Re: good explanation of __read_mostly, __init, __exit macros,

[Date Prev][Date Next][Thread Prev][Thread Next][Date Index][Thread Index]

On Tue, Jul 17, 2012 at 12:39 AM, Mulyadi Santosa
<mulyadi.santosa@xxxxxxxxx> wrote:
> Hi..
> On Mon, Jul 16, 2012 at 6:22 PM, Aft nix <aftnix@xxxxxxxxx> wrote:
>> Hi,
>> The macro expansion of __read_mostly :
>> #define __read_mostly __attribute__((__section__(".data..read_mostly"))
>> This one is from cache.h
>> __init:
>> #define __init          __section(.init.text) __cold notrace
>> from init.h
>> __exit:
>> #define __exit          __section(.exit.text) __exitused __cold notrace
>> After searching through net i have not found any good explanation of
>> what is happening there.
> like others had said, it means, the variables marked as read mostly
> are grouped into special section in kernel memory layout, named
> read_mostly. It's a subsection inside "data", which is I believe
> belong to initialized variable.
> By grouping this into single special region, it is hoped that you
> reduce (if possible none happen) cache invalidation. Such thing happen
> when bits in a cache line are updated. In such occasion, the whole
> cache line must be updated by re-fetching the related memory address.
> Thus, if all these bits are read only, once fetched, it will stays in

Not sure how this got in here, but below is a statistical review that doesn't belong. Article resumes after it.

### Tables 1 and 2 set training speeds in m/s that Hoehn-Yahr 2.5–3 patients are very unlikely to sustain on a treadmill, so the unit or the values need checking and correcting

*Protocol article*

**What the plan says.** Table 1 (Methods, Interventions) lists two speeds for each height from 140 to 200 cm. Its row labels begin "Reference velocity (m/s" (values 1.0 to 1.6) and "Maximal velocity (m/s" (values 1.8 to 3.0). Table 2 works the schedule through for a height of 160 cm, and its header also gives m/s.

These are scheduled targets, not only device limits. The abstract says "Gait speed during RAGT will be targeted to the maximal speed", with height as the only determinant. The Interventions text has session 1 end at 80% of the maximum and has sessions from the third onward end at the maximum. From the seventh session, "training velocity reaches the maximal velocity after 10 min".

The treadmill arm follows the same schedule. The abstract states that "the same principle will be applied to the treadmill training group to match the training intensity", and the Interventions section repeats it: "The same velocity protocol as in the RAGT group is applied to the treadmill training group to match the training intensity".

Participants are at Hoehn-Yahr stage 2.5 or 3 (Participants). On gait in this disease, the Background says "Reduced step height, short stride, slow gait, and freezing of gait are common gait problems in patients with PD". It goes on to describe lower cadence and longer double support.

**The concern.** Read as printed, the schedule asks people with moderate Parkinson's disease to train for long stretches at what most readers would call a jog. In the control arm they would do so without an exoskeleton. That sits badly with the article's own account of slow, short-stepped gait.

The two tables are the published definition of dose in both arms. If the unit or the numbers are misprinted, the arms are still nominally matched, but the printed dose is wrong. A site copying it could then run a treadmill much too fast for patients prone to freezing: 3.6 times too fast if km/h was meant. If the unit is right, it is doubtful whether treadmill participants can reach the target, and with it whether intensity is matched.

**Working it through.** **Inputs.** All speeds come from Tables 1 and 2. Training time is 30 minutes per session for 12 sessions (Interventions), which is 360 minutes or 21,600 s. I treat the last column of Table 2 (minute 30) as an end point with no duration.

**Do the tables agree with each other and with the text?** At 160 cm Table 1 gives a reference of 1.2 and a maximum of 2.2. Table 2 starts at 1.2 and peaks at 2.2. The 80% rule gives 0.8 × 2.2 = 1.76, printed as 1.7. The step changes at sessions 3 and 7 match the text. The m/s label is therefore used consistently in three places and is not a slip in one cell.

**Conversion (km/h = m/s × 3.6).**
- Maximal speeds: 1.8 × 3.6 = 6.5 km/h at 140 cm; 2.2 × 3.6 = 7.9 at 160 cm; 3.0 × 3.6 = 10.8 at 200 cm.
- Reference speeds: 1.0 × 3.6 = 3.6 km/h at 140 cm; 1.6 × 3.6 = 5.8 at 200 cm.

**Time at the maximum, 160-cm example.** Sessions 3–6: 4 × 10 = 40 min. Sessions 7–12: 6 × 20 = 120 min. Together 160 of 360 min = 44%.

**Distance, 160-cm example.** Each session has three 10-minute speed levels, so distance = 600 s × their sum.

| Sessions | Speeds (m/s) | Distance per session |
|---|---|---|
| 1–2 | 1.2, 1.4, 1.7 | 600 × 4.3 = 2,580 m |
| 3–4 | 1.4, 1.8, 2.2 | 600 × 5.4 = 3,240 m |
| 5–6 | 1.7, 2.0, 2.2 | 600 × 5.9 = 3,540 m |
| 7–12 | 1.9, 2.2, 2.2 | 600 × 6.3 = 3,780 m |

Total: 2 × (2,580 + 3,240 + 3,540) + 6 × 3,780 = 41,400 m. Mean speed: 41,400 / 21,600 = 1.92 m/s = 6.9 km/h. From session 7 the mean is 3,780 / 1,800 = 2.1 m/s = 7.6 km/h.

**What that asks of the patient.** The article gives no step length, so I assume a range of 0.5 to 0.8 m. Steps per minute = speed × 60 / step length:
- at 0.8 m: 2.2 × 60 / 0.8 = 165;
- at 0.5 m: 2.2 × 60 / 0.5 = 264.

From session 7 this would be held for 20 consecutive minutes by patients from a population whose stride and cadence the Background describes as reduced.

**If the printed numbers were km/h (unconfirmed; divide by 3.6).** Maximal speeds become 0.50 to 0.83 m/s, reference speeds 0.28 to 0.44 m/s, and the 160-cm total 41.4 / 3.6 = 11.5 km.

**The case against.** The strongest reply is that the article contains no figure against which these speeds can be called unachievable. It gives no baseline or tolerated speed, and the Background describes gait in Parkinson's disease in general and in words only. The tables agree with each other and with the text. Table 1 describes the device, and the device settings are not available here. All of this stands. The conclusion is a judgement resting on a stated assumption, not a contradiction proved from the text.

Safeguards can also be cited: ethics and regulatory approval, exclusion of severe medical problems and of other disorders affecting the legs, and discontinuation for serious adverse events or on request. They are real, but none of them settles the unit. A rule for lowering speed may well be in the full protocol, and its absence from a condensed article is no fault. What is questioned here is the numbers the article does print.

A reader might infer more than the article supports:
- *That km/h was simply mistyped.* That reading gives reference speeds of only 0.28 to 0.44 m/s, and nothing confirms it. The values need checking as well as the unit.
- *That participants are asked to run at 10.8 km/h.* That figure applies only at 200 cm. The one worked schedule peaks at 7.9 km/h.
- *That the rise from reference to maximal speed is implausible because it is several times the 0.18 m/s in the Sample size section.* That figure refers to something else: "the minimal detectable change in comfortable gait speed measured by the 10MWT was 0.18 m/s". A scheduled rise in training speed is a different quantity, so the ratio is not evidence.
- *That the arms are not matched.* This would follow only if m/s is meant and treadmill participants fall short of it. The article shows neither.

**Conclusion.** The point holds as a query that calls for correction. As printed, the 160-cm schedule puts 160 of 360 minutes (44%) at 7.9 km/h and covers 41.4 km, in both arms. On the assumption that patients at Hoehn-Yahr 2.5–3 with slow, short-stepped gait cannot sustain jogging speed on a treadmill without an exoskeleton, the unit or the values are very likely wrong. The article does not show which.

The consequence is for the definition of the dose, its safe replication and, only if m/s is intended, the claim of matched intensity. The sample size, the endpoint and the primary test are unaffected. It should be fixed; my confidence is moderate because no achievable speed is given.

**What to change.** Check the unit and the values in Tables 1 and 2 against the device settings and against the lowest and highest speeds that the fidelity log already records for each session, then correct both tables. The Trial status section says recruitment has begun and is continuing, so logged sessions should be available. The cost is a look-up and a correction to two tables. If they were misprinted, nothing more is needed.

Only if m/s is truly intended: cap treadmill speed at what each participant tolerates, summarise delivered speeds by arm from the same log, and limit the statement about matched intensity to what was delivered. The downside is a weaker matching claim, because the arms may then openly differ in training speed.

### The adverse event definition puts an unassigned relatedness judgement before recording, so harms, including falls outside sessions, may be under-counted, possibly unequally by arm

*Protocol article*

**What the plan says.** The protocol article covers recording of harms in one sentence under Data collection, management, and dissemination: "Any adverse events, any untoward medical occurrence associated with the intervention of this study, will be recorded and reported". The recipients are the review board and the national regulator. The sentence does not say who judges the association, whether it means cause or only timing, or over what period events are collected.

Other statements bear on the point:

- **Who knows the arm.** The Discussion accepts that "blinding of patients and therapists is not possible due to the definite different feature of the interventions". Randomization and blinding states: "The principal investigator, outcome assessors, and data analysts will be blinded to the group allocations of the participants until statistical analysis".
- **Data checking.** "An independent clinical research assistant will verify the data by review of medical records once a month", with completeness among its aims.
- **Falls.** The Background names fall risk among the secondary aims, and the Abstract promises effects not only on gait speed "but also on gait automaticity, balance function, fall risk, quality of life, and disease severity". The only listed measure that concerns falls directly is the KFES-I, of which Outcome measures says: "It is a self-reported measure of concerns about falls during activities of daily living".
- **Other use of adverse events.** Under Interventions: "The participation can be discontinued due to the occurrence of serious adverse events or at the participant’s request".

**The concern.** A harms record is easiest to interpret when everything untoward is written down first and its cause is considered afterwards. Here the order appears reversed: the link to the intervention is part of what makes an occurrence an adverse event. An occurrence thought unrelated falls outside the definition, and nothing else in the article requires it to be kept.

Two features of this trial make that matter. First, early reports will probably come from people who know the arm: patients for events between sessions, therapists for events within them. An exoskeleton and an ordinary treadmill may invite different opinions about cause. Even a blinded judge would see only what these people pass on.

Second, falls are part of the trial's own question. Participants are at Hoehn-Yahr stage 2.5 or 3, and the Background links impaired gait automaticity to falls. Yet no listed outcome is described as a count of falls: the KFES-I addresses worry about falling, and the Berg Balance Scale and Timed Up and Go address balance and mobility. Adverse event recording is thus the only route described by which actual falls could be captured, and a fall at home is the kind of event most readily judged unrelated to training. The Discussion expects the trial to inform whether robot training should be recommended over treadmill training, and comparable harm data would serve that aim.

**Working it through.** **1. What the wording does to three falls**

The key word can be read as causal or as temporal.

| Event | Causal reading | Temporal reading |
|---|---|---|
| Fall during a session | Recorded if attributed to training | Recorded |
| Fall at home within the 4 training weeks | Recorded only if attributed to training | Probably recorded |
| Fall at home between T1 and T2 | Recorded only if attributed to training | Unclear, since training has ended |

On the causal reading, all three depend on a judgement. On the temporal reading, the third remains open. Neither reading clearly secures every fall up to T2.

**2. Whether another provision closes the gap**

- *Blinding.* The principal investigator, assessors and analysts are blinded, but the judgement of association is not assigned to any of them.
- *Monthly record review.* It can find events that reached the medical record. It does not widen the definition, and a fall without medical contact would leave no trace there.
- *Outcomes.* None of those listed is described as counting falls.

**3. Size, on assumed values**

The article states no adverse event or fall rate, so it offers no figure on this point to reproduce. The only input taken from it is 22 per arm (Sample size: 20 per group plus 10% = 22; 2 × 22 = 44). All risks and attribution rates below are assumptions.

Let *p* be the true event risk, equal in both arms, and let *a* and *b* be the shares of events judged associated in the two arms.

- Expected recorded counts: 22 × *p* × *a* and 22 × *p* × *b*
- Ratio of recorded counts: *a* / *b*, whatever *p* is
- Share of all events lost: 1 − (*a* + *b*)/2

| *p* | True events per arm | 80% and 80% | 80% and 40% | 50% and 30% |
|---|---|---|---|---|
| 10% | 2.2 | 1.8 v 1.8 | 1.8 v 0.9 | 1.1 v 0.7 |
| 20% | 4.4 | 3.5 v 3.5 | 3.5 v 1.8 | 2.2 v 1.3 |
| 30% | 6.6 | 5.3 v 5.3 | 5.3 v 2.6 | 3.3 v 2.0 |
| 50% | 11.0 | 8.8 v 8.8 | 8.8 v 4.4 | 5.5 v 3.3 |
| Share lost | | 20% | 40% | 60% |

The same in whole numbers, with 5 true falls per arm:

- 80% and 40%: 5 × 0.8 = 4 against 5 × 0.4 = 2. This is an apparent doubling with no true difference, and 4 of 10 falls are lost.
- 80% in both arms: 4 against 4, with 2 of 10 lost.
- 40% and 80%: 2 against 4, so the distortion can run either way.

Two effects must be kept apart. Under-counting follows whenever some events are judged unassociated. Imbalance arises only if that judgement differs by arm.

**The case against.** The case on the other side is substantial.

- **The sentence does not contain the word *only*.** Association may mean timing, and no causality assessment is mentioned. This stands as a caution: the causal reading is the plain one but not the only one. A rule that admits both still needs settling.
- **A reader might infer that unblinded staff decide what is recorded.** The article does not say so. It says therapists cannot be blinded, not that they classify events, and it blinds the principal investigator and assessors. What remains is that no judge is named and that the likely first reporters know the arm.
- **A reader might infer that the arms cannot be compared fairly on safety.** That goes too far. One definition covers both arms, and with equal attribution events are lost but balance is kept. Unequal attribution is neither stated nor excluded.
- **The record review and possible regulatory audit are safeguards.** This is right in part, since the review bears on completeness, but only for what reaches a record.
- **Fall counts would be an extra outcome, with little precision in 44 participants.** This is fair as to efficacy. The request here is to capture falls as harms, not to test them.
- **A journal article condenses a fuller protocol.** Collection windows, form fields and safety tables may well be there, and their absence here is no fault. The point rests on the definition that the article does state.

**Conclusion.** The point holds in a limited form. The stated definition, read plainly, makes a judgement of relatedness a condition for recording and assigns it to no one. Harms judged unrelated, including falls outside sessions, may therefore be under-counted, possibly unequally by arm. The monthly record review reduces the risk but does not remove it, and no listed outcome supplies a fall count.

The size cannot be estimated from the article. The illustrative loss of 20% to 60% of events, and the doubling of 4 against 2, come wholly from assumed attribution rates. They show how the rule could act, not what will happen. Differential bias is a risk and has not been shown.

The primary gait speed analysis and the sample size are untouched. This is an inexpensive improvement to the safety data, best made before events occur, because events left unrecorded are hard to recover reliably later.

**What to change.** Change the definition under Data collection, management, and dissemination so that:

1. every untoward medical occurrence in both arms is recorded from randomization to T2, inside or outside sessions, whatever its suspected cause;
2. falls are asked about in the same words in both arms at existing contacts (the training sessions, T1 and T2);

> cache line as long as possible.
> PS: there is no guarantee that this grouping will effectively
> works...that's why you need to align it to the size of cache line.

Hi Santosa,

This special section, "data..read_mostly" , is it maintained by
kernel? then Linker has to know this information. How that is done?
I mean lets say a.c is compiled into a.o. a.o already has the offsets
for its data. Linker resolves the final address. So how the linker is
in a way so that this data flagged with __read__mostly will end up in
the special section?

Thing is, i'm getting the idea what these macros mean, but not
understanding the mechanisms behind them.


> --
> regards,
> Mulyadi Santosa
> Freelance Linux trainer and consultant
> blog:
> training:


Kernelnewbies mailing list

[Newbies FAQ]     [Linux Kernel Mentors]     [Linux Kernel Development]     [IETF Annouce]     [Git]     [Networking]     [Security]     [Bugtraq]     [Photo]     [Yosemite]     [MIPS Linux]     [ARM Linux]     [Linux Security]     [Linux Networking]     [Linux RAID]     [Linux SCSI]     [Linux ACPI]

Add to Google Powered by Linux